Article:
Allen was appointed a Companion of the Order of the Bath (CB) in the 1954 Birthday Honours,[4] promoted to Knight Commander (KCB) in the 1964 Birthday Honours[5] and to Knight Grand Cross (GCB) in the 1970 Birthday Honours.[6]

In 1975, under the provisions of the Referendum Act, he oversaw as "Chief Counting Officer" for the European Communities membership referendum on 5 June, the first referendum ever to be held across the United Kingdom and saw voters approve continued membership by 67% of voters to 32% on a national turnout of 64%.

Announced in the 1976 Birthday Honours,[7] Allen was created a life peer as Baron Allen of Abbeydale, of the City of Sheffield, on 12 July 1976.[8] He sat in the House of Lords as a crossbencher. From 1973 to 1978 he was a member of the Pearson commission.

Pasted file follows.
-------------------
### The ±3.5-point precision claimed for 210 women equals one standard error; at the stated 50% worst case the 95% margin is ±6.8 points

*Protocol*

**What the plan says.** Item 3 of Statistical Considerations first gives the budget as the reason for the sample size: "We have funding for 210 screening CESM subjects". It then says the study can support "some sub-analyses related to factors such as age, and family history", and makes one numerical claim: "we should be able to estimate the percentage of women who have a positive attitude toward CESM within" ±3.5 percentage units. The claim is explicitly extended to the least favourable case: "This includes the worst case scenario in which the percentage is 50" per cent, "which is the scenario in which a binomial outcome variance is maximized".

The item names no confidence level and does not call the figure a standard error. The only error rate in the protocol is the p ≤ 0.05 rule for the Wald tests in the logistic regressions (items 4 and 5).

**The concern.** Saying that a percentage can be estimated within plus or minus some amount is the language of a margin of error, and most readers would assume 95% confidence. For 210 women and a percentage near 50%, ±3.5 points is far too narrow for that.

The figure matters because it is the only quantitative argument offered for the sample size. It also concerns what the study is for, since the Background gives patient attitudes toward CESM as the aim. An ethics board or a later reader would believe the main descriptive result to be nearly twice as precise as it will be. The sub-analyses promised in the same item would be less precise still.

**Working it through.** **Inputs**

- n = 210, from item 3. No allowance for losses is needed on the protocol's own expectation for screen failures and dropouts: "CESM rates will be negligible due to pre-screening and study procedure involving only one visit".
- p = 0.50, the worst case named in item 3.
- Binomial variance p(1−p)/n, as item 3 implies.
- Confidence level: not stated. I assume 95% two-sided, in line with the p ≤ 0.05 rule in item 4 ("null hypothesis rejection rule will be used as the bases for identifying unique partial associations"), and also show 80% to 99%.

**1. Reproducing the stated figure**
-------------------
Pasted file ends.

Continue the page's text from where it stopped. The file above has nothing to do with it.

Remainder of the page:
He was chairman of the council of Royal Holloway College during its merger with Bedford College in 1985.

Personal life

In 1938 he married Marjorie Coe (d. 2002). They had no children.[3] He lived for many years in Englefield Green, Surrey,

References

  1. ^ Oxford Dictionary of National Biography, accessed 12 June 2011 - subscription required
  2. ^ a b Obituary in The Guardian, 11 December 2007 accessed 12 June 2011
  3. ^ a b Obituary including picture, The Daily Telegraph 29 November 2007, accessed 12 June 2011 Archived 7 February 2008 at the Wayback Machine
  4. ^ "No. 40188". The London Gazette (Supplement). 10 June 1954. p. 3260.
  5. ^ "No. 43343". The London Gazette (Supplement). 13 June 1964. p. 4939.
  6. ^ "No. 45117". The London Gazette (Supplement). 13 June 1970. p. 6367.
  7. ^ "No. 46919". The London Gazette (Supplement). 4 June 1976. p. 8015.
  8. ^ "No. 46962". The London Gazette. 15 July 1976. p. 9681.
Government offices
Preceded by
Sir Charles Cunningham
Permanent Under-Secretary of State for the Home Department
1966 to 1972
Succeeded by
Sir Arthur Peterson
Allen (surname)